Combine all marinade ingredients in a bowl; stir to combine. In a shallow pan large enough to hold the chicken (9×13″), pour marinade over chicken; cover with plastic wrap and refrigerate 2-4 hours, turning chicken once. When marinating time is done, remove chicken and scrape off most of the garlic and cilantro.

Preheat your oven to 375°F

Heat a large skillet (preferably cast iron) over medium heat. Add butter, and slowly add the chicken, largest pieces first. Add some freshly ground pepper. As the chicken cooks, the pieces will shrink some, allowing you to add more pieces. Once all the chicken is in the pan, cook 15 minutes, turning chicken once. Use a meat thermometer to ensure largest piece is at least 80°F; when temperature is reached, pour honey over the chicken and place in oven.

Spoon liquid over chicken every 10 minutes. Cook about 30 minutes, or until chicken registers 165°F in thickest part. If desired, strain off fat and serve cooking liquid with chicken. Enjoy!


Cuban-Style Enchiladas

I have this amazing cookbook called Gran Cocina Latina: The Food of Latin America.

Contained in its nearly 900 pages is the life’s work of chef and restaurateur Maricel Presilla, the result of a 30 years long trip that took her to the kitchens of families all over Latin America. I have learned so much from these recipes, and occasionally make one my own. The book got the James Beard Award, for heaven’s sake.

This recipe is my take on a Cuban enchilado recipe in Gran Cocina Latina originally meant for seafood. Certainly this would be great with shrimp or fish – I used chicken in this example. The sauce is very much like making a Spanish sofrito but I use a few shortcuts and omit or add some ingredients. The seafood and sauce is eaten over rice but I thought it would make great enchiladas!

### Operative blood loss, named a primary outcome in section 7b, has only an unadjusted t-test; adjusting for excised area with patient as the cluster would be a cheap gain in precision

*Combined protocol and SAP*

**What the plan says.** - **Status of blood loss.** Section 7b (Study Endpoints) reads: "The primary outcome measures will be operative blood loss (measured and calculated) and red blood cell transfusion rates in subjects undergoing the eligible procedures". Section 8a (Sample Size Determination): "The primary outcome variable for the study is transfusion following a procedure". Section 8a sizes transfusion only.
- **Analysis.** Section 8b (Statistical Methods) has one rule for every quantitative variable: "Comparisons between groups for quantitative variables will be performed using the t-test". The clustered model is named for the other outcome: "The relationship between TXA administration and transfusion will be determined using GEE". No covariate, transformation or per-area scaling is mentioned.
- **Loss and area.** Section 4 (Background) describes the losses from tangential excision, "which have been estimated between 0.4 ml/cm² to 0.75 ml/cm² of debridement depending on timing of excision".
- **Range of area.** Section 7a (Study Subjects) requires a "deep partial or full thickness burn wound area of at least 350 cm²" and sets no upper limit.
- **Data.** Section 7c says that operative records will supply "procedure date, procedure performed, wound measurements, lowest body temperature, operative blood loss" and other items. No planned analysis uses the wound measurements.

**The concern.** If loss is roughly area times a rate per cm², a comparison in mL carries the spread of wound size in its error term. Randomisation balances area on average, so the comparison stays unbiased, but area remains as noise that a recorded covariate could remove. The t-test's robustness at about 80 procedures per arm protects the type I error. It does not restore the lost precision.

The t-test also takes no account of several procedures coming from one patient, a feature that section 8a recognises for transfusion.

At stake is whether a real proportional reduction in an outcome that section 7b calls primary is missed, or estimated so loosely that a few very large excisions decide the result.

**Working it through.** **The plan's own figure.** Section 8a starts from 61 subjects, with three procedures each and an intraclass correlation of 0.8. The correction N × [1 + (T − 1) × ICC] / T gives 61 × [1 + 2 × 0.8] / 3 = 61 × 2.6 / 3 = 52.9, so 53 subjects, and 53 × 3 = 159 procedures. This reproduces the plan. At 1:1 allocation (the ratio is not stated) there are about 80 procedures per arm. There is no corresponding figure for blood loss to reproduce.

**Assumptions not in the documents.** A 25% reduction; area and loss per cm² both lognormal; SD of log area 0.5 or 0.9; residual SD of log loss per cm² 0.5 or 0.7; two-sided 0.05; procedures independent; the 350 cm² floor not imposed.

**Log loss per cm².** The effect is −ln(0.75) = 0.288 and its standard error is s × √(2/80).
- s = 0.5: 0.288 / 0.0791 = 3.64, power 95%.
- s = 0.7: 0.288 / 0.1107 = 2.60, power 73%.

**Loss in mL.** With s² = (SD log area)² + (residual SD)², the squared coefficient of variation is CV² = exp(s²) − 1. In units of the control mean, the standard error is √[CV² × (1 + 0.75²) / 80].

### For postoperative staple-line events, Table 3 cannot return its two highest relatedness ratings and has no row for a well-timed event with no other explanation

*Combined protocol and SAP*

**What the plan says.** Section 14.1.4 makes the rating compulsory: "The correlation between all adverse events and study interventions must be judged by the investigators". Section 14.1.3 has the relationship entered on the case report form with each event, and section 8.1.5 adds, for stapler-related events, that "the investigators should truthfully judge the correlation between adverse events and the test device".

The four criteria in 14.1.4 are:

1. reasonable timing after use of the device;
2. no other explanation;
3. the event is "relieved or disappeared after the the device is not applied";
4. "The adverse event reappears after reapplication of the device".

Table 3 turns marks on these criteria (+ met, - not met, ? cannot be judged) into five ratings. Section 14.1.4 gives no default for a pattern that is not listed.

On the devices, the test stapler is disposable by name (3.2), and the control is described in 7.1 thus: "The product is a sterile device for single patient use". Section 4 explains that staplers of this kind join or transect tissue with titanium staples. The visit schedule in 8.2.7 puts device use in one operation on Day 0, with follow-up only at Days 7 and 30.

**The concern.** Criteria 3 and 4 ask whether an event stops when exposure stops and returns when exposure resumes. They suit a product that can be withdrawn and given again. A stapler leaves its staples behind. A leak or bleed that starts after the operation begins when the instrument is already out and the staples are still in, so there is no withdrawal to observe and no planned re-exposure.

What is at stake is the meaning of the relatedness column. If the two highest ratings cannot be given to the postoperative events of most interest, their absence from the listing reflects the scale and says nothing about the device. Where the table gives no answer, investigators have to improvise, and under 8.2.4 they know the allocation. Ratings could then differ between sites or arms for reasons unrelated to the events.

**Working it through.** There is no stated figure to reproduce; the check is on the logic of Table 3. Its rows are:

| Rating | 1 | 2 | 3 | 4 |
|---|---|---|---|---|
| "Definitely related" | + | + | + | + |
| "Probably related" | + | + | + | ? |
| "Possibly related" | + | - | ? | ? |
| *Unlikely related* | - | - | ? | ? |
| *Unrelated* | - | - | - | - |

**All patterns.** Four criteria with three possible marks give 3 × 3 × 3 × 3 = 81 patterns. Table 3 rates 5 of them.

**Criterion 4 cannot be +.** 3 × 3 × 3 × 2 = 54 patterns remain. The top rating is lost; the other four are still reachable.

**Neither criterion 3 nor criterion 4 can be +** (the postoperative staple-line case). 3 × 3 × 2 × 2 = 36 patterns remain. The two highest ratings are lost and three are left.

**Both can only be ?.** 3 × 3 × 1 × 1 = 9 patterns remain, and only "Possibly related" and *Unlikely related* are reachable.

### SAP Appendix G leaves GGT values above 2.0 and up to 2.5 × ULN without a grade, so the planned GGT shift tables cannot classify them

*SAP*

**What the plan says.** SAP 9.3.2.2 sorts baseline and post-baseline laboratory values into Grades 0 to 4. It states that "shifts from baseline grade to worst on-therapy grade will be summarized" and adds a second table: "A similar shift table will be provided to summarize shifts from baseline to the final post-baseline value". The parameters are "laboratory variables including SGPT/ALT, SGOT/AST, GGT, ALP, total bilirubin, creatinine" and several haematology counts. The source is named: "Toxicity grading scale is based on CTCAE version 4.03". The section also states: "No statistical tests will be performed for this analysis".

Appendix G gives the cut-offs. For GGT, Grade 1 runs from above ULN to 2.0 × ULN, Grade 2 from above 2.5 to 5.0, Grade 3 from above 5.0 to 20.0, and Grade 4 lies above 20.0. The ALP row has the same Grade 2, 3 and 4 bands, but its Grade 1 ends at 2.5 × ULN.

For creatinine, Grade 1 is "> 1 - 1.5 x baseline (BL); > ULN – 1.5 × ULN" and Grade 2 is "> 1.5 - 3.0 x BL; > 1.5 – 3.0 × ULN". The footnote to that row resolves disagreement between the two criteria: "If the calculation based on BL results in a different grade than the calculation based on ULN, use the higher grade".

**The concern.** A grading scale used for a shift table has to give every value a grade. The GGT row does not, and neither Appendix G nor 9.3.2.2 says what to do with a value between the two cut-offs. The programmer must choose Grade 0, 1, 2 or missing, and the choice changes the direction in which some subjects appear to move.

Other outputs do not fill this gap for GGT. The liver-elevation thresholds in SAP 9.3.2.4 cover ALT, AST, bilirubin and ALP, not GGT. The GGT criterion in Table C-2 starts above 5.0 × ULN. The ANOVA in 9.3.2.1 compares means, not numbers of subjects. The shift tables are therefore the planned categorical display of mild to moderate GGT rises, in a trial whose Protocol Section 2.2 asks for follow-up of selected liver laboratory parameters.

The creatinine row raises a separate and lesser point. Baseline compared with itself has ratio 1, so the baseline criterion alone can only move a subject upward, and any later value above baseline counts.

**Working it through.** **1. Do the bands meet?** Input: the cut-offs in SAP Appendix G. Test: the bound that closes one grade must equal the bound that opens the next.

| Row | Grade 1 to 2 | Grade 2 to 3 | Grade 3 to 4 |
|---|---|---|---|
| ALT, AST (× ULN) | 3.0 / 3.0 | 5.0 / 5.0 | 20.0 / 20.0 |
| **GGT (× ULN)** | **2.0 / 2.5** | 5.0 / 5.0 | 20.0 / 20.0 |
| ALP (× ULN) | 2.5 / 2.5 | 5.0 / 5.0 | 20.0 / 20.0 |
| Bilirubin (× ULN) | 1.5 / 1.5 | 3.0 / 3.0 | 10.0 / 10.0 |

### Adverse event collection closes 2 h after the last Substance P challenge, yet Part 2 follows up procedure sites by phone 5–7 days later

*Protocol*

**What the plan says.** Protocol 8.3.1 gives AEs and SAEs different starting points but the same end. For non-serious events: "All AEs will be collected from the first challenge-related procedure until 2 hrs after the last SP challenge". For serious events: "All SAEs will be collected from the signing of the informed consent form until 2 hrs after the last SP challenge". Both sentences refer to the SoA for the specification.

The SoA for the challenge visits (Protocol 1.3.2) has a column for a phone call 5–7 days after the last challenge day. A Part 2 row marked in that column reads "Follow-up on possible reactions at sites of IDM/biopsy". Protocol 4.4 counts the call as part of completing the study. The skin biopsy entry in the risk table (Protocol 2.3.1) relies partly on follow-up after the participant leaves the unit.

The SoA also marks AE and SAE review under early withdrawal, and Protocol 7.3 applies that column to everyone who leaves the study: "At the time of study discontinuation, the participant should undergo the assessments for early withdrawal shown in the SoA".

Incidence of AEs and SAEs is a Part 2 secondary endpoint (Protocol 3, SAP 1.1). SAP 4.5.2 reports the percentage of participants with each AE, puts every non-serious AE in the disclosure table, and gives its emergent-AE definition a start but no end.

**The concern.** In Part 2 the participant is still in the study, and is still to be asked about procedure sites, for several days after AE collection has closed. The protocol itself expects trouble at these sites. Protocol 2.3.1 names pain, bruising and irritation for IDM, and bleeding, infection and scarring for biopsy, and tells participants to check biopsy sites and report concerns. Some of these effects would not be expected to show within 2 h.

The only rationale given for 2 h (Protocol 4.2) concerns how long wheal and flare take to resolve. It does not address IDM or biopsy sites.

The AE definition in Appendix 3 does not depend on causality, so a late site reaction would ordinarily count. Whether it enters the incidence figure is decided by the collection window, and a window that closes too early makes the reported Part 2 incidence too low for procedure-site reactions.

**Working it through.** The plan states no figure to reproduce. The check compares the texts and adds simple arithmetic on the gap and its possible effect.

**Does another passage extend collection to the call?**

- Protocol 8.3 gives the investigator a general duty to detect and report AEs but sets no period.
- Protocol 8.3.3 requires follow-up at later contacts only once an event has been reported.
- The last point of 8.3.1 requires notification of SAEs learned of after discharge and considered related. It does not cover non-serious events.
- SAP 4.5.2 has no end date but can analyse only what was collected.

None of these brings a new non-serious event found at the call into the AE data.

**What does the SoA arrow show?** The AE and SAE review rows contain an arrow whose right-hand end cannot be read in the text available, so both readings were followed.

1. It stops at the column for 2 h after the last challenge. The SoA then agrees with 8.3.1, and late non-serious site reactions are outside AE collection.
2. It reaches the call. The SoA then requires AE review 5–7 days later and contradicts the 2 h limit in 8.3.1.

It is mildly spicy, very garlicky and deliciously savory. This sauce over steamed mussels would be absolutely divine.

But today, let’s make enchiladas!

By the way, you could certainly take the extra step of pureeing the sauce with a stick blender until smooth so it looks more like enchilada sauce.

Cuban Style Enchiladas (sauce pureed)

 

Cuban-Style Enchiladas

Adapted from “Cuban-Style Shrimp in Enchilado Sauce”, Gran Cocina Latina cookbook

  • 1 pound chicken, cut into strips
  • 4 garlic cloves, chopped
  • 1/2 teaspoon salt
  • juice of 1/4 lime

 

  • 1 1/2 tablespoons extra virgin olive oil
  • 1/2 yellow onion, diced small
  • 2 minced garlic cloves
  • 1 can Ro-Tel tomatoes and chiles, mild or original
  • 1/4 cup tomato paste
  • 1/2 cup chicken broth
  • 1/2 teaspoon ground cumin
  • 1/2 teaspoon dried oregano
  • 1 tablespoon ketchup
  • 1/2 tablespoon Worcestershire sauce
  • 1/4 cup fresh chopped cilantro
  • salt and pepper, to taste
  • 3 teaspoons cornstarch

 

  • 1 1/2 cups shredded colby or Mexican 4-cheese blend
  • fresh cilantro and sour cream, for garnish
  • 8-10 corn tortillas

In a zip-top bag, combine the chicken, 4 chopped garlic cloves, salt, and lime. Seal, toss to coat, and refrigerate for at least 30 minutes (I allowed 2 hours).

When the chicken is ready, take it out and clean it so no garlic is left. In a large saucepan with a lid, heat the olive oil over medium heat. Add the onion and garlic and cook 5 minutes or until soft.

Add the rest of ingredients except cornstarch and add a little salt and pepper. Bring to a simmer. Measure cornstarch out one teaspoon at a time, adding slowly and whisking to combine.

Put chicken in the sauce mixture, and spoon more over the tops to cover. Cover pan and let simmer until chicken is cooked through, about 20 minutes, turning once.

Preheat your broiler on high.

Remove chicken to a plate and shred with 2 forks (if it doesn’t shred easily, it isn’t ready). Add a few tablespoons of the sauce to the shredded chicken and toss. Set aside.

Heat the stack of tortillas wrapped in a damp paper towel in the microwave until warm, 15-30 seconds.

One at a time, put about 1/4 cup chicken down the center of the tortilla; roll up and place seam-side down in a shallow baking dish. Repeat until all the filling is gone, pushing enchiladas snug up against each other as you go.

(Puree the sauce now, if desired.)

Now pour the pan’s contents over the enchiladas; top with shredded cheese.

Broil 5 minutes or until cheese is melted and bubbling. Serve with fresh cilantro, sour cream, and maybe some Cholula hot sauce! Enjoy!

Cuban Style Enchiladas